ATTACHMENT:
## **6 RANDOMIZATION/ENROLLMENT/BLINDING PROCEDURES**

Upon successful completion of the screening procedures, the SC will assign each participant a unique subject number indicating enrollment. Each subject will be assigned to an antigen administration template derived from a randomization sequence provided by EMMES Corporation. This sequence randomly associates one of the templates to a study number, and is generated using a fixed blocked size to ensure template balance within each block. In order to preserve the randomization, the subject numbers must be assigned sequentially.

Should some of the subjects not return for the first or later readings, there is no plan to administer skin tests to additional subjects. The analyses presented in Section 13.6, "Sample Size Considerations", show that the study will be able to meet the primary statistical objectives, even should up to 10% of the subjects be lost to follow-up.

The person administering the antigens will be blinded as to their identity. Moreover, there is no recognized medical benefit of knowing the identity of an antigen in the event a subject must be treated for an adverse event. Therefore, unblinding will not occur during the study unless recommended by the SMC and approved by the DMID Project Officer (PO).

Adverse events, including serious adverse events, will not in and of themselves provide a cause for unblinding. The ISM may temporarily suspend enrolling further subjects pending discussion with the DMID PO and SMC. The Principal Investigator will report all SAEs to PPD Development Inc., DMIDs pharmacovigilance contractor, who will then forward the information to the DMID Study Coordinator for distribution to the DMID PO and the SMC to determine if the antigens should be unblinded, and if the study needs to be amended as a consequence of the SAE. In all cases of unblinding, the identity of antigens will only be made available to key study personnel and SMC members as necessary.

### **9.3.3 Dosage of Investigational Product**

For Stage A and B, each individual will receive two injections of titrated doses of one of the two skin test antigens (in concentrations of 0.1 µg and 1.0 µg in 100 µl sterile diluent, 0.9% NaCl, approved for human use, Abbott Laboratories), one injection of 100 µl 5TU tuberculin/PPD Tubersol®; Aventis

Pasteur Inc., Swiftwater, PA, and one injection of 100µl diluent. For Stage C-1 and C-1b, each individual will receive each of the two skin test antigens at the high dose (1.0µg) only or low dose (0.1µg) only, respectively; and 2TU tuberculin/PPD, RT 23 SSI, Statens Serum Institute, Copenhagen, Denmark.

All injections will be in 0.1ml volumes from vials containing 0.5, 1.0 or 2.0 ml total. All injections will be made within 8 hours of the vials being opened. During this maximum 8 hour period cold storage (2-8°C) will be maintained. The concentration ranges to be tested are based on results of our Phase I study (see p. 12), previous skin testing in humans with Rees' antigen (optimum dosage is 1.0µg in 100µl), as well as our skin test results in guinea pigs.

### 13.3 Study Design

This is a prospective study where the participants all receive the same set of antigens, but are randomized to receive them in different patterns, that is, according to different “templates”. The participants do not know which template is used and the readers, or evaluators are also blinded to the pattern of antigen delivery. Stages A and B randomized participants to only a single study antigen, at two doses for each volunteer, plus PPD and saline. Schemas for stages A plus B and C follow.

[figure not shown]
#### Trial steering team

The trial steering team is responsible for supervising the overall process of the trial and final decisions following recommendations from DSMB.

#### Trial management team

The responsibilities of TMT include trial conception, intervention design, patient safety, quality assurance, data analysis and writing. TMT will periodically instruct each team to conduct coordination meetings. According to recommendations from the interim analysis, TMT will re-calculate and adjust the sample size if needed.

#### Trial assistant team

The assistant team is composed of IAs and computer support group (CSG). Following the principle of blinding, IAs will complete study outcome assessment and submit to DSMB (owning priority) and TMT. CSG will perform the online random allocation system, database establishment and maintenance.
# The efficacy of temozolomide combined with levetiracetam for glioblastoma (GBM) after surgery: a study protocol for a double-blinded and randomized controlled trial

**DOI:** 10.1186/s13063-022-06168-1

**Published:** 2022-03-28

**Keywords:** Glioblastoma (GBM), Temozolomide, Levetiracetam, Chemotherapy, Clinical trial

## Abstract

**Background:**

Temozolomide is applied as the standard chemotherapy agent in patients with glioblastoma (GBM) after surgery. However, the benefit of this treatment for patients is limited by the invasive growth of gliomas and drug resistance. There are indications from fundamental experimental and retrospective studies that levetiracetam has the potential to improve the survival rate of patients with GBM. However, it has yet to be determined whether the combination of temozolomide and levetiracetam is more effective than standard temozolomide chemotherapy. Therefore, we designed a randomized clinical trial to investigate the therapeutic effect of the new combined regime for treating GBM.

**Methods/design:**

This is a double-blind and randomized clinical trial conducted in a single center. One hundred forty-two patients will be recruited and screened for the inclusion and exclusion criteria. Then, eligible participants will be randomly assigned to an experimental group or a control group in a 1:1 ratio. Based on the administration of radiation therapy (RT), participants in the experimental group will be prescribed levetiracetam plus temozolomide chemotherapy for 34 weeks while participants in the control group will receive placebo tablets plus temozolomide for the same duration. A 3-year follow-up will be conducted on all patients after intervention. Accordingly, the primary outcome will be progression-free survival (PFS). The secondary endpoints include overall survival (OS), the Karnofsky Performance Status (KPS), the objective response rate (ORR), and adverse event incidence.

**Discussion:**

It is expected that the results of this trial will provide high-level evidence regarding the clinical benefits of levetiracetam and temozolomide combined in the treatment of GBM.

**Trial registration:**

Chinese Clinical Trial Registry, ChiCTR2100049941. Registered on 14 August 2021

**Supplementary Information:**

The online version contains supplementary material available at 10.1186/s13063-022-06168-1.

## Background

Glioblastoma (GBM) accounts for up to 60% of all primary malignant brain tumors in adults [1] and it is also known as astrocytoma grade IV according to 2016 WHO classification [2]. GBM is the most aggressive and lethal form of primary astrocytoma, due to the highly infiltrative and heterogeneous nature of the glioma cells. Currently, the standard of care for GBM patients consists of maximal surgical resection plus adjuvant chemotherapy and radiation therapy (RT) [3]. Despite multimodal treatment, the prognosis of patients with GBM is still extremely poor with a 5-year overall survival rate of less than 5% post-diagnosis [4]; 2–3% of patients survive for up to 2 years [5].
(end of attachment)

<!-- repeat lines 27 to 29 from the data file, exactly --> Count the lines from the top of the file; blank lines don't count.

This is a double-blind and randomized clinical trial conducted in a single center. One hundred forty-two patients will be recruited and screened for the inclusion and exclusion criteria. Then, eligible participants will be randomly assigned to an experimental group or a control group in a 1:1 ratio. Based on the administration of radiation therapy (RT), participants in the experimental group will be prescribed levetiracetam plus temozolomide chemotherapy for 34 weeks while participants in the control group will receive placebo tablets plus temozolomide for the same duration. A 3-year follow-up will be conducted on all patients after intervention. Accordingly, the primary outcome will be progression-free survival (PFS). The secondary endpoints include overall survival (OS), the Karnofsky Performance Status (KPS), the objective response rate (ORR), and adverse event incidence.

**Discussion:**

It is expected that the results of this trial will provide high-level evidence regarding the clinical benefits of levetiracetam and temozolomide combined in the treatment of GBM.